Deutsche Bank has outlined what makes an ideal graduate recruit now – female, with a technology degree.
Technology recruits are now a bigger proportion of the total graduate intake at Deutsche Bank than ever before. 23% of the 2016 graduate intake at Deutsche Bank went into technology roles and – surprisingly in a sector short on female talent – 40% were women, according to its new human resources report.
Deutsche has made a renewed push to hire more graduates this year despite the cost-cutting elsewhere in the bank. It took on 813 new analyst hires last year, up from 766 in 2015 and 577 the year before.
These hires are not investment banking specific and include the German retail bank and other Deutsche units. The big growth is down to an increase in technology recruits, who accounted for 27% of this year’s graduate intake – or 219 people. The bank is even changing the way it finds these new hires – now choosing to reach out to them directly on social media to uncover students who might not of thought of working for a bank.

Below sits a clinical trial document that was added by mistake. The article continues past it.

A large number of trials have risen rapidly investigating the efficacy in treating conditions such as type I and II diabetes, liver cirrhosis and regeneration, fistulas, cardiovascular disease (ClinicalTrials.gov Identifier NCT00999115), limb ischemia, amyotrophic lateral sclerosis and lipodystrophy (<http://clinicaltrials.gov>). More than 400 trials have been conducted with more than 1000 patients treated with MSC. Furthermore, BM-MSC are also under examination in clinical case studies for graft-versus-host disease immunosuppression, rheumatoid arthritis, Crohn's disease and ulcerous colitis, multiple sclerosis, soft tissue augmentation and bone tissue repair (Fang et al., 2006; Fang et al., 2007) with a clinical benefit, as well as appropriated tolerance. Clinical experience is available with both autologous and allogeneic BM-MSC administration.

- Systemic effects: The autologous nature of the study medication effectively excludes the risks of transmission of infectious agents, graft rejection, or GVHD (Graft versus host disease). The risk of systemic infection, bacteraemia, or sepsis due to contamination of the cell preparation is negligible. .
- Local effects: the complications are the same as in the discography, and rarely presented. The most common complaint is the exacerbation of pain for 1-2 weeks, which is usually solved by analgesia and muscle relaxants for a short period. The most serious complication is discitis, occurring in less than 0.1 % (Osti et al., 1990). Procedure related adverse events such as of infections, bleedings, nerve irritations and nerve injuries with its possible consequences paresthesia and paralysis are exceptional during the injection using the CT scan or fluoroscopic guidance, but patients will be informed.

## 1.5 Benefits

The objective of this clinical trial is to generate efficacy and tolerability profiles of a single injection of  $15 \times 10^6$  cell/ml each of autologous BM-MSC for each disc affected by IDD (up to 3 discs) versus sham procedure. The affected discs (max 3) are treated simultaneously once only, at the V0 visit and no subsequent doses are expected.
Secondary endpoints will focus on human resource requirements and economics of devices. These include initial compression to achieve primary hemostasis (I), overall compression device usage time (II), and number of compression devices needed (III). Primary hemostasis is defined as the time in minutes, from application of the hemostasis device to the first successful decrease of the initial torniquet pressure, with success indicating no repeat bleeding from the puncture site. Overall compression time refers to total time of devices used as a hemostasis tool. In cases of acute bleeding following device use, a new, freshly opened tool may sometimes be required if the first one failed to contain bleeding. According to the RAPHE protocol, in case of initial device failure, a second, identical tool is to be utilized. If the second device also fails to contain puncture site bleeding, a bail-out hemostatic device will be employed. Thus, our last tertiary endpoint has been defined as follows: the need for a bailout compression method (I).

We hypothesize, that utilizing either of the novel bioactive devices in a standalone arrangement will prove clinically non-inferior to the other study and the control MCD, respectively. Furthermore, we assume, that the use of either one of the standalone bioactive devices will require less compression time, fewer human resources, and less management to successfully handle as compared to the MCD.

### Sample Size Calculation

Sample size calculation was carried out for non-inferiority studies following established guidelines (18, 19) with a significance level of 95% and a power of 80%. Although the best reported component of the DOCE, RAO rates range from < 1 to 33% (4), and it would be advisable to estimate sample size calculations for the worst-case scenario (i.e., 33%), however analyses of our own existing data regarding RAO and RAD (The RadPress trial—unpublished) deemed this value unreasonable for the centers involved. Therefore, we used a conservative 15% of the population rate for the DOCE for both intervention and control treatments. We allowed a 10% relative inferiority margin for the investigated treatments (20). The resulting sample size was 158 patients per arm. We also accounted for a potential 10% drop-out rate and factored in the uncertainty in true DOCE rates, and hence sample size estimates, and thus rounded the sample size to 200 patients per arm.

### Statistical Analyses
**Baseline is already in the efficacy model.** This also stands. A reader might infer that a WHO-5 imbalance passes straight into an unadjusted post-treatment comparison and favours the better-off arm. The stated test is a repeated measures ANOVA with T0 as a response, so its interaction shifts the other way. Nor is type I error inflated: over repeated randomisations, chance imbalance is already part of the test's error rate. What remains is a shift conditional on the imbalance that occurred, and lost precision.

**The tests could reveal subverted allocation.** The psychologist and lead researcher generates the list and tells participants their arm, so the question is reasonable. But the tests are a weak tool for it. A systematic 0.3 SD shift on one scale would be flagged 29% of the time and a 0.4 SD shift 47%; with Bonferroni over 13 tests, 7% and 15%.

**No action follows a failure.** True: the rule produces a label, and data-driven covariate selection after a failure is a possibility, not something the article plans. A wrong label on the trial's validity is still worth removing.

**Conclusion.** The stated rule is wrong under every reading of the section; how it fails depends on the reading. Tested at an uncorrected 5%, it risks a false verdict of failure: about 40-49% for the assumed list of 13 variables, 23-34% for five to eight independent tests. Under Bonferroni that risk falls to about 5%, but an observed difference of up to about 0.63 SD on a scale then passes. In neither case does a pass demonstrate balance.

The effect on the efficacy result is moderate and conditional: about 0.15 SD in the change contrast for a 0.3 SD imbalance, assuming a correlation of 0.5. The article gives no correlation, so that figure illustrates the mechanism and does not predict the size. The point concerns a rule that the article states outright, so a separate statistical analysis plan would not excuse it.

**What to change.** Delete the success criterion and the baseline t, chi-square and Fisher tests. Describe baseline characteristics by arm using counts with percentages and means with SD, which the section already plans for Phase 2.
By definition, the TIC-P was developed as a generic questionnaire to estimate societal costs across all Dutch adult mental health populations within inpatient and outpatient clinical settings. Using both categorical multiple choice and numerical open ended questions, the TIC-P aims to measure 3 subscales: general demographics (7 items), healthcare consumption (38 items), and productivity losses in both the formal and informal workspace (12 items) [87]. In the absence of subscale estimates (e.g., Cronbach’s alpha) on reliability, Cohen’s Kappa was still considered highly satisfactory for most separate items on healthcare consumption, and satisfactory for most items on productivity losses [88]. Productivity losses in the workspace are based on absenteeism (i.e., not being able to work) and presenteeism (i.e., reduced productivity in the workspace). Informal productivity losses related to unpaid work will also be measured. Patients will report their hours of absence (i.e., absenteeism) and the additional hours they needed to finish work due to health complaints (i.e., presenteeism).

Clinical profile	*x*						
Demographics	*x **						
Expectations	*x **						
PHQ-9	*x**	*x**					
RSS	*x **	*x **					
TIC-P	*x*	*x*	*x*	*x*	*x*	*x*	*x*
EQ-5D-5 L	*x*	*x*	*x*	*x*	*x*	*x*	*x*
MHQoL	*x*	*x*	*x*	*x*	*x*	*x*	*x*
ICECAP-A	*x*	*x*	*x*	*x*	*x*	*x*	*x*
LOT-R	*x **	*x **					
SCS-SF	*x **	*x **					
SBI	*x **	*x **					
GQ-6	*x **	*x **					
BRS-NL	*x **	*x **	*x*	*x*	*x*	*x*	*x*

Deutsche Bank still has a global recruitment freeze in place, but technology is an area of the bank that’s excepted from this. Technology can, of course, provide a competitive advantage for banks, but it’s also a cost-cutting exercise. Last year, deutsche announced plans to streamline its technology systems under its head of operations Kim Hammonds.
Deutsche is also hiring in a big way within its innovation labs. It has one in Berlin, London and Silicon Valley, but has just launched another in New York which will explore artificial intelligence, cloud computing and cyber-security. It hired Elly Hardwick as head of innovation late last year to work with fintech companies and the bank’s own divisions on new technology.
Technology talent is highly-contested and banks have sought to gain an edge over large tech firms like Google and Facebook by hiring in more people at the graduate level. Goldman Sachs said that 37% of the new graduate hires this year were studying STEM subjects and that it was specifically focused on bringing “science and engineering skills into the firm” as it hires ever-more people into tech roles.
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